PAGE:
- "Text Me! flash Me!" Helpline: In Ghana, if people have charged phones and a minimal amount of call credit, they can receive calls and "flash" others (call and hang up before the recipient of the call picks up). This costs nothing and signals that the caller at the number shown on the phone's screen wants to be contacted. Branded as part of the "It's My Turn" campaign, the Helpline was staffed by employees of implementing partners and by HIV counsellors from government clinics. To prepare them for this new role, SHARP worked with a number of stakeholders to develop a training curriculum and provided ongoing support to the counsellors. The Helpline was designed to function during a set period of time each day, and callers would "flash" the counsellor on call, who could then phone back directly to answer questions, provide support, or share information about where to find services. Users were also able to send text inquiries that generated automated text responses on a variety of basic topics relevant to MSM health and well-being. In turn, the callers' cell numbers were recorded, with care taken to maintain confidentiality and protect their identities. Subsequently, these contacts were sent regular text message reminders about condom use, the need for testing, and the availability of the Helpline to answer questions or provide directions to clinics.
MSM are, on average, over nine times more vulnerable to infection than the general population. And yet, according to James Robertson, author of the case study "CEPEHRG and Maritime, Ghana: Engaging New Partners and New Technologies to Prevent HIV among Men Who Have Sex with Men", MSM have been neglected in HIV programming in sub-Saharan Africa - frequently ignored in national strategies and hidden in the face of intolerance, stigmatisation, and punitive laws. The media and most prevention programming in the region consistently describe HIV vulnerability in terms of heterosexual risk, and many African MSM do not realise that they too are vulnerable. (Robertson points out that, in discussions with MSM in Ghana, many said that before they received MSM-specific education, they had thought condom use was only necessary during vaginal sex.)
That said, Ghana, which, like its neighbouring states, condemns homosexuality, is distinguished from most countries in sub-Saharan Africa by the level of activity addressing HIV among MSM. Although the Ghanaian government has not publicly embraced these efforts, officials have also not prevented the development of these interventions, despite the legal prohibition of homosexual behaviour.
CEPEHRG, Maritime, USAID, AED/SHARP.
CEPEHRG and Maritime, Ghana: Engaging New Partners and New Technologies to Prevent HIV among Men Who Have Sex with Men, by James Robertson, January 2010.
Image courtesy of AED/SHARP and AED/Ghana Sustainable Change Project (GSCP)
Freedom of Information (FOI) and Women’s Rights in Africa - A Collection of Case Studies from Cameroon, Ghana, Kenya, South Africa and Zambia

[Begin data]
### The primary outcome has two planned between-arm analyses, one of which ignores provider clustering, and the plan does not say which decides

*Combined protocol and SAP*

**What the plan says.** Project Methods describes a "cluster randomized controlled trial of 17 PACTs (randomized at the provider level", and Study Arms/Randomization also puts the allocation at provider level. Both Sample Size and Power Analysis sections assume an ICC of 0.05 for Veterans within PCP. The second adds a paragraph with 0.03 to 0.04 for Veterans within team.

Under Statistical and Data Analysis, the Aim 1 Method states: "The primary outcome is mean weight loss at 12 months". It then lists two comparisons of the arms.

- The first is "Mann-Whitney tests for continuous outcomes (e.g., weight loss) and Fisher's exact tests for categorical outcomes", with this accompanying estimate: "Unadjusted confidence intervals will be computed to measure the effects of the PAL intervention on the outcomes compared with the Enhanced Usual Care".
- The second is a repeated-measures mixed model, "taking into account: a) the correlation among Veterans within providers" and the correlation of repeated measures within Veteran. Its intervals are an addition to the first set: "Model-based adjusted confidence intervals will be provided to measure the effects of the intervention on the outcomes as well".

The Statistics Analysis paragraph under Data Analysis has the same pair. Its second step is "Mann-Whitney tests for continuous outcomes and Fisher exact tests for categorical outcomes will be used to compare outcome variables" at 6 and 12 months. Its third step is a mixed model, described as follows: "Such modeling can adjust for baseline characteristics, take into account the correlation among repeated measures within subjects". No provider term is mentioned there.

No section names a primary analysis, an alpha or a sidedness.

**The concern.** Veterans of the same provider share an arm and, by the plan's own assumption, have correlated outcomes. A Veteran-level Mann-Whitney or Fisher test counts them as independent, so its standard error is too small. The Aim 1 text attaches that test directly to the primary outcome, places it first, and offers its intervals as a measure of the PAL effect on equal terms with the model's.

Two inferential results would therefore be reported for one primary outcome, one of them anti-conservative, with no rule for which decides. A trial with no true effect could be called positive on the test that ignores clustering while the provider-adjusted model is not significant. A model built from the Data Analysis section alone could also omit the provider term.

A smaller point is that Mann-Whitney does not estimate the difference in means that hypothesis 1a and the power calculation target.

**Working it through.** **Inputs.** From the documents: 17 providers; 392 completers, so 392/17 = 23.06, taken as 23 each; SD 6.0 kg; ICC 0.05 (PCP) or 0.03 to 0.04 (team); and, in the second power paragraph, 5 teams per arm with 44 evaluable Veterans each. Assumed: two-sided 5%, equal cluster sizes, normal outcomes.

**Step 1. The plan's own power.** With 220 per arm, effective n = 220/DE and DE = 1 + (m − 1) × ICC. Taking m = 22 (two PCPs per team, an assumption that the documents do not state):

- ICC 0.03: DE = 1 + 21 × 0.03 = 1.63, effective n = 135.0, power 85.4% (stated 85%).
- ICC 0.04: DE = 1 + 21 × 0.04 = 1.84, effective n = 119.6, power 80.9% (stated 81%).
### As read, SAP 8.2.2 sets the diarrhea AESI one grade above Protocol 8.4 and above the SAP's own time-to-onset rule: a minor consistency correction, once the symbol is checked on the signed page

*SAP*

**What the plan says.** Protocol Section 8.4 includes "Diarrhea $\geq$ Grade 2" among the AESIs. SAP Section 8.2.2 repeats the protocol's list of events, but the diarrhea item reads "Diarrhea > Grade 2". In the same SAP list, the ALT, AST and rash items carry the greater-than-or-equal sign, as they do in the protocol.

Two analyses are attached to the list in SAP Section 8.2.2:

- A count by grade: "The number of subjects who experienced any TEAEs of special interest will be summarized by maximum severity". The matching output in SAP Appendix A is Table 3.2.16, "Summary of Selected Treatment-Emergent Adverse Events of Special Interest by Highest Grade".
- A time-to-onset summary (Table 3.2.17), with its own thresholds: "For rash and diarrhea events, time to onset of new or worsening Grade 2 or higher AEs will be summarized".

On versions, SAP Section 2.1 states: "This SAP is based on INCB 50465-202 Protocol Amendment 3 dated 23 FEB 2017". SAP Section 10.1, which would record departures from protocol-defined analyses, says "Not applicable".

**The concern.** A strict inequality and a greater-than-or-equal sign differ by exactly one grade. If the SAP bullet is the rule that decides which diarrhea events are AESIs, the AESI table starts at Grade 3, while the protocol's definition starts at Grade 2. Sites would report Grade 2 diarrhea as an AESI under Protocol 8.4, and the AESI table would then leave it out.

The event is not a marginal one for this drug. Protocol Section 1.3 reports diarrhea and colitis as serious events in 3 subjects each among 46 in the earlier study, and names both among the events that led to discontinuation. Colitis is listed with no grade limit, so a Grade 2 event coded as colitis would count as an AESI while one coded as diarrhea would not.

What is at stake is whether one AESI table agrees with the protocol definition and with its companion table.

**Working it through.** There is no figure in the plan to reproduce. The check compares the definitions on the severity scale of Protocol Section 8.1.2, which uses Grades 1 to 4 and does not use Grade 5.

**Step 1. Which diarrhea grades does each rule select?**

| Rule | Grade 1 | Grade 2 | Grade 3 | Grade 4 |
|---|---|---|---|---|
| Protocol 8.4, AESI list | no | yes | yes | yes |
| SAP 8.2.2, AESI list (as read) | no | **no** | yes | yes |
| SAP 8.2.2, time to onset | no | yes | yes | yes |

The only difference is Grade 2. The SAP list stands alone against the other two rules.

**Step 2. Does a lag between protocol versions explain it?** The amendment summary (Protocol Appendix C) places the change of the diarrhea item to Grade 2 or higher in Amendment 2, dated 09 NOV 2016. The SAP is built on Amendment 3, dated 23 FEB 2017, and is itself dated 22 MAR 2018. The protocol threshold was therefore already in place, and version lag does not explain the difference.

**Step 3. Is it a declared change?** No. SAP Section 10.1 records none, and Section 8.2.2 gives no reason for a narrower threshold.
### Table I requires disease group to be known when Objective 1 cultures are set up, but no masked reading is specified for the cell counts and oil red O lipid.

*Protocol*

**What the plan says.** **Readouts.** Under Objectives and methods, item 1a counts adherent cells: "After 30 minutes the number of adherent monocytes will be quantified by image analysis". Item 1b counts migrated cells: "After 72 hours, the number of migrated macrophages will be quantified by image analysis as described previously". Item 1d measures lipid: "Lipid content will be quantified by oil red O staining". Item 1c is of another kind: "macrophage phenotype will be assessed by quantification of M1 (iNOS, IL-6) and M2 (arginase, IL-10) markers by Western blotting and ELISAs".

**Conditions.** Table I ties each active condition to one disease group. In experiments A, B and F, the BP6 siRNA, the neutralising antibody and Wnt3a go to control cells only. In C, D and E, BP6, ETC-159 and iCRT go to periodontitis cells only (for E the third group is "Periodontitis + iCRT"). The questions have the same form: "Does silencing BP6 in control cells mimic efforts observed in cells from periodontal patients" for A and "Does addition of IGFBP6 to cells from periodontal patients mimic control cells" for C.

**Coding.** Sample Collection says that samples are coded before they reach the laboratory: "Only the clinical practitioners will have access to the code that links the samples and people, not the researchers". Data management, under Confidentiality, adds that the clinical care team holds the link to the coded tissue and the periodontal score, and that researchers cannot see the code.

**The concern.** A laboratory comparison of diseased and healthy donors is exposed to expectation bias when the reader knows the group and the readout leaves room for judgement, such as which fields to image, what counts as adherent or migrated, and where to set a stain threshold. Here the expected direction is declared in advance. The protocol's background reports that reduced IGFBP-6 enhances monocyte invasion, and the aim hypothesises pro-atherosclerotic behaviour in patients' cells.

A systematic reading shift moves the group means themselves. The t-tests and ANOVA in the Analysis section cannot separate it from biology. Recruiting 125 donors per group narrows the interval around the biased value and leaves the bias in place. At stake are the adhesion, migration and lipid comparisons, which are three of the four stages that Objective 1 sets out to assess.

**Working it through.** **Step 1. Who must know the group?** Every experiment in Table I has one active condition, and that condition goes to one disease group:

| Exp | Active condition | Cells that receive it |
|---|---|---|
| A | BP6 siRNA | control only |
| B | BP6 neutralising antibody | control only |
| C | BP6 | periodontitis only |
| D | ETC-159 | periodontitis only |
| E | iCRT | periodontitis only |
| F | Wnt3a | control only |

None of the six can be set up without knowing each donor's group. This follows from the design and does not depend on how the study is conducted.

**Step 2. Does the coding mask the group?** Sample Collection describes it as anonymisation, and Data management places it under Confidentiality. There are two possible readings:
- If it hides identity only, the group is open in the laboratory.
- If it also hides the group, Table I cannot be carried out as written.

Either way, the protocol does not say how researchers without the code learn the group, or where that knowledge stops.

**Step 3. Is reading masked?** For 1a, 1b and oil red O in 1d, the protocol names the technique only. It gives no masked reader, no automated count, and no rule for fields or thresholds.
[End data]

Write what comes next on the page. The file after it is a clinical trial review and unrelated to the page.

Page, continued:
Published by the African Women’s Development and Communication Network (FEMNET), this resource book is a collection of case studies from Cameroon, Ghana, Kenya, South Africa, and Zambia. It was produced as part of the Freedom of Information (FOI) and Women’s Rights in Africa Project, a collaboration between FEMNET and the United Nations Educational, Cultural, and Scientific Organisation (UNESCO), which works to strengthen women’s participation in the processes of formulating, enacting, and implementing the of the Freedom of Information (FOI) legislation in Africa.
UNESCO website on January 20 2010.
Broadcasting since 1999, Radio Ada is a community radio station that works to enable marginalised communities and groups in Ghana to: generate and share their knowledge and experience; participate in
Radio Ada is located in Ada in the Dangme East District, southeastern Ghana and broadcasts to four Dangme-speaking districts which cover a population of approximately 600,000 people of whom 60% are non-literate. The radio staff is comprised of approximately 50 full-time and part-time volunteers, all of whom come from the four Dangme districts.
According to Radio Ada, their approach to broadcasting is participatory and grounded in the needs and identities of the Dangme-speaking audience. The station's programmes are developed and produced with the active participation of people in the respective communities. Radio Ada also uses a broadcasting technique called "narrowcasting" to reach the different occupation-based groups within the four Dangme Districts. The occupation-based groups are comprised of farmers, fishermen, fishmongers who are exclusively women, breadmakers, taxi drivers, and tailors. Each week, a 30-minute radio programme is recorded with the specific occupation-based group and then re-broadcast later in the week. These groups determine the content of their own programmes and act as co-producers. For example, Radio Ada has created opportunities for voice and dialogue amongst fishermen and women fishmongers. The fishmonger programme producer would visit a different fishing community each week, gather together the fishmongers from that community to ask them questions about their fish smoking work, and facilitate a discussion on issues of importance to them. A 30-minute version of the discussion is later broadcast on Radio Ada. The fishmongers are therefore communicating with the men in their community, and men from all communities are listening to the women over the airwaves.